Session Type: Poster Session D
Session Time: 1:00PM-3:00PM
Background/Purpose: Autoimmune congenital heart block (CHB+) affects the fetus of mothers with anti-Ro antibodies. Anti-Ro (Ro+) antibodies (Abs) are usually present in maternal sera when the fetus or newborn develops CHB, but only 2% of Ro+ pregnancies result in CHB, making it difficult to select pregnancies for screening or therapy.
We hypothesized that maternal Abs can be characterized based on fetal heart conduction system protein targets and may better predict CHB+ pregnancies.
Methods: We screened maternal serum Abs using protein targets isolated from 20-wk. normal fetal myocardium, and separately using proteins from stem cell-derived ventricular-like cardiomyocytes (VLCMs). Tissues/cells were solubilized, and used as a source of proteins to create 2-dimensional (2D) gels for Ab discovery.
Results: Sera from 3 Ro+ CHB+ pregnancies drawn at term (Figure 1: D, E, F) identified up to 30 Ab targets to fetal myocardium, compared to 3 Ro+ pregnancies without CHB (CHB-, Figure 1: A, B, C), where only Abs to Ro and La were present. Sera drawn sequentially later throughout seven affected pregnancies (Figure 1: 1 to 7) identified fewer VLCM protein targets of Abs in early pregnancy (16 to 18 weeks), compared to later in pregnancy (19.7+ weeks). Serum from three Ro+ CHB- pregnancies (Figure 1: 8 to 10), as well as from three normal non-pregnant females (Figure 1: 11 to 13) did not demonstrate any Abs to VLCM proteins.
Mass spectrometry guided selection of 13 protein candidates, for which Abs were confirmed in CHB against seven commercial proteins (Figure 2: A1, A2 and B, p=0.0018 by serum, p=0.0045 by patient, Fisher Exact Test), of which 4 predicted CHB before its occurrence (Figure 2: A1, A2), including anti-ATP1A1. Validation studies to date in 10 additional Ro+ sera with heart block outcomes (compared to Ro+ pregnancies with normal outcomes) demonstrate that Abs to ATP1A1 are identified as early as 7 wks. gestation and are always present in CHB pregnancies (among an expanding set of antibodies through pregnancy) and are absent in Ro+ pregnancies with normal outcomes. (Figure 3) In contrast, sera from three Ro+ pregnancies without CHB (Figure 2: C), as well as from three normal non-pregnant females (Figure 2:D) did not demonstrate any Abs. The difference between discovery cohort pregnancies that later developed CHB and either control group was statistically significant (p=0.0286, Fisher Exact Test). Abs to ATP1A1 were identified in 10/10 CHB pregnancies versus 0/10 normal pregnancies in the validation cohort. (p < 0.01)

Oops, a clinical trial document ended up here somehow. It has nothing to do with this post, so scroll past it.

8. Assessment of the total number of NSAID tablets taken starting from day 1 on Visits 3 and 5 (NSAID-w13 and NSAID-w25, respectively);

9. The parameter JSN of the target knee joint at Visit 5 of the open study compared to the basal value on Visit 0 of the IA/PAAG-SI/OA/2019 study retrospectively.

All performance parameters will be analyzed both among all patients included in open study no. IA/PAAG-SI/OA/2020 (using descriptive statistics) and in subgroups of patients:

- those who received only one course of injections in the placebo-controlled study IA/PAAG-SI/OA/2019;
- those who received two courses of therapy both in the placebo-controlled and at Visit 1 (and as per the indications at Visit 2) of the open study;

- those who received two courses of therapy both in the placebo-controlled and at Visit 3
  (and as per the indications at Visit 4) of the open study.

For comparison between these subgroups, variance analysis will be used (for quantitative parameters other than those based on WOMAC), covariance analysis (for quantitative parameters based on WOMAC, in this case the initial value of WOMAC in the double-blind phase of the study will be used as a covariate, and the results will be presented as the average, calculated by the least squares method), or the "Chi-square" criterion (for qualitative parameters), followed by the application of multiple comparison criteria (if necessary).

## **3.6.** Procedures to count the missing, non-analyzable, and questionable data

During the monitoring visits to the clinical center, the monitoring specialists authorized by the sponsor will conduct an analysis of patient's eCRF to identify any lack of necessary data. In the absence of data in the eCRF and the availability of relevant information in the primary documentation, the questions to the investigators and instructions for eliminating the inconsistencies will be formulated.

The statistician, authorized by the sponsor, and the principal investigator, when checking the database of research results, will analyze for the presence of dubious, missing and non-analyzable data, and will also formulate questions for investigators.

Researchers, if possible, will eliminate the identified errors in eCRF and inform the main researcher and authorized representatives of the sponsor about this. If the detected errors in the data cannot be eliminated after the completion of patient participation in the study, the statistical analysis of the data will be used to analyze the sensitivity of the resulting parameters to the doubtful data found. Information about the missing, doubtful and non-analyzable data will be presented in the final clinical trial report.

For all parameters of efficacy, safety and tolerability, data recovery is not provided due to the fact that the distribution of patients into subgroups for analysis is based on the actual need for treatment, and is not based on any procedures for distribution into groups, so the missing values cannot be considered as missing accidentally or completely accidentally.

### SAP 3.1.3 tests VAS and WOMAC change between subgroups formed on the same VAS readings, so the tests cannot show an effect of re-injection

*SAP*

Conclusion: We discovered Abs against fetal protein targets that were predictive for CHB and confirmed these in an independent validation cohort. Further studies in early pregnancy and preconception should be performed to determine how early prediction is possible.
Better targeting of at-risk pregnancies for CHB might avoid many fetal cardiac assessments in these mothers, and guide preventive therapy.
To cite this abstract in AMA style:Benjamin S, Vi L, Chatterjee D, Jaeggi E, Wahren-Herlenius M, Ruffatti A, Hiraki L, Lohbihler M, Sepiashvili L, Laskin C, Fatah M, Dominguez D, Ng L, Gramolini A, Christoffels V, Protze S, Hamilton R. Fetal Cardiac Targets Identify the Autoantibodies Associated with Congenital Heart Block [abstract]. Arthritis Rheumatol. 2022; 74 (suppl 9). https://acrabstracts.org/abstract/fetal-cardiac-targets-identify-the-autoantibodies-associated-with-congenital-heart-block/. Accessed February 5, 2023.
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ACR Meeting Abstracts - https://acrabstracts.org/abstract/fetal-cardiac-targets-identify-the-autoantibodies-associated-with-congenital-heart-block/